Tuesday, November 17, 2015

First Record of Pseudeuophrys lanigera (Salticidae) in North America

Pseudeuophrys lanigera tapped from
fallen pine cones in Mukilteo,
Washington, USA on 8-OCT-2015
Early in October 2015 I tapped several salticids, including one male, from 100 fallen Pinus monticola cones I found in a light industrial area of Mukilteo, Washington.  Rod Crawford has identified the male as Pseudeuophrys lanigera, a species endemic to Europe and found as far east as the Caucasus and as far north as Scotland and Denmark.  As far as we can ascertain, this constitutes the first record of the species in North America.

Photo of male showing left palp
In Europe, the species is frequently synanthropic, often found in and on buildings.  In contrast, I collected my specimens from pine cones that were lying on the ground over 100 feet from the nearest building.  The area between my collection site and nearby buildings was paved with asphalt or other impervious materials.  The only structures immediately bordering my collection area were the trunk of the pine tree, stacks of wooden pallets and other industrial debris, and a cyclone fence.  A few writers in Europe have also mentioned finding P. lanigera outdoors under stones and boards, and on tree bark.  Eugène Simon, the French entomologist who described the species in 1871, wrote that it was common in the south of France on sun-exposed rock walls and arid places.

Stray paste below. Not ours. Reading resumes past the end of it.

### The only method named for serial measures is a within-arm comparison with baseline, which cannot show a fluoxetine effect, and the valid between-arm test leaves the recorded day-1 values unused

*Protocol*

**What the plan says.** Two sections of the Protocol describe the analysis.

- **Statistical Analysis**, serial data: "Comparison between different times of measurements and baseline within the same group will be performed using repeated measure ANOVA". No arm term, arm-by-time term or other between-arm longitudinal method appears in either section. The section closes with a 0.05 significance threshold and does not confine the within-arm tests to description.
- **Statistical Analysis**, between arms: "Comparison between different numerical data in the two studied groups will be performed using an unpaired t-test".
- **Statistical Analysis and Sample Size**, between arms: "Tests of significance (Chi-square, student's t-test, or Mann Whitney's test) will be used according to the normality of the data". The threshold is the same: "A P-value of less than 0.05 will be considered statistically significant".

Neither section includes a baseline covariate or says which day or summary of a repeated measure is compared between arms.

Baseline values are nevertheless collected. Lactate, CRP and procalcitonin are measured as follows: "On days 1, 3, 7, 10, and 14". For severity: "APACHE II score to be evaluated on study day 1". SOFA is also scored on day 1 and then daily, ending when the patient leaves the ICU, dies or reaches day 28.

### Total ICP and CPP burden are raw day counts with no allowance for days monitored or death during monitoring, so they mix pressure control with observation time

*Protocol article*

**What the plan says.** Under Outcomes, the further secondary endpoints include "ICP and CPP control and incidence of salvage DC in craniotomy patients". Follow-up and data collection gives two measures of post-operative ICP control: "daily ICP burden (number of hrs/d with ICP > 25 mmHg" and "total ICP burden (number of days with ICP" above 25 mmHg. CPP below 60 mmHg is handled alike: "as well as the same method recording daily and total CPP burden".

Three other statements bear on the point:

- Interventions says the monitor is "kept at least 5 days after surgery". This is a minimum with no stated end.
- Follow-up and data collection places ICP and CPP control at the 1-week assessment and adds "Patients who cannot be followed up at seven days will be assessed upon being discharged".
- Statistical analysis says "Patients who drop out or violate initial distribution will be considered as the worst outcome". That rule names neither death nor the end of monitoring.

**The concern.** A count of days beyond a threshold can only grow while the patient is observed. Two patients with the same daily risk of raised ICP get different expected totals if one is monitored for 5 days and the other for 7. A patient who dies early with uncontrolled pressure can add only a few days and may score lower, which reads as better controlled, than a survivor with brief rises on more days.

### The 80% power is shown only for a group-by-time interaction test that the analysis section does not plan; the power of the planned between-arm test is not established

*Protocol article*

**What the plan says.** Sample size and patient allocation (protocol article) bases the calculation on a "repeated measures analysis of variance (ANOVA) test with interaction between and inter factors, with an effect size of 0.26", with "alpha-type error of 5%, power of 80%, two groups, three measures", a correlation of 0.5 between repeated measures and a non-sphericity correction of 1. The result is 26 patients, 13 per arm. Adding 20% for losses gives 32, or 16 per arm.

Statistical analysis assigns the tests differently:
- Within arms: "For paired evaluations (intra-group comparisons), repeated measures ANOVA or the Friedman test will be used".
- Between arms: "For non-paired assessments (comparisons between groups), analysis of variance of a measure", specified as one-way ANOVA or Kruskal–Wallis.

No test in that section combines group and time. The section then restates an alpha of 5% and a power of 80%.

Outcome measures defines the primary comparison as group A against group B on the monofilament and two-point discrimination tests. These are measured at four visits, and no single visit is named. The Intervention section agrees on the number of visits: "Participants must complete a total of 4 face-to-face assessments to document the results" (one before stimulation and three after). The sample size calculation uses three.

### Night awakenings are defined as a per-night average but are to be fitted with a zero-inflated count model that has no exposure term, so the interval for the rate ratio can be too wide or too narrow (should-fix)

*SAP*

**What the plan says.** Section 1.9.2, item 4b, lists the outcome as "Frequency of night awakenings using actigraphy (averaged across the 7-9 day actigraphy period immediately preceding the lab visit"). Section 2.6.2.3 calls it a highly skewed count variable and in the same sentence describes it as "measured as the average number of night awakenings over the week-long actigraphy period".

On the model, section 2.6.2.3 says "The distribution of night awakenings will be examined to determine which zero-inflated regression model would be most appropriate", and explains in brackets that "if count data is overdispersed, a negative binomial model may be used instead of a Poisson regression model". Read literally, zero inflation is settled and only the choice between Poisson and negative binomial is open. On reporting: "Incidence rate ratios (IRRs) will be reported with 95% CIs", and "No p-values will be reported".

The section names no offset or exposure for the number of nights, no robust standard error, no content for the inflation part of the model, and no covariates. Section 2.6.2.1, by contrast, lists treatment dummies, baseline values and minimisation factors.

Location of Mukilteo, Washington
More sampling will be required to determine whether my specimens represent a naturalized, self-sustaining population.  But we can say now and with certainty that pine cone tapping has once again revealed the presence of a spider species in Washington state not previously detected by more conventional methods of sampling.

Update (25-Jan-2018): You can read our subsequent paper about P. lanigera in Washington state here or here.

Fallen cones containing P. lanigera
were lying in an industrial yard.

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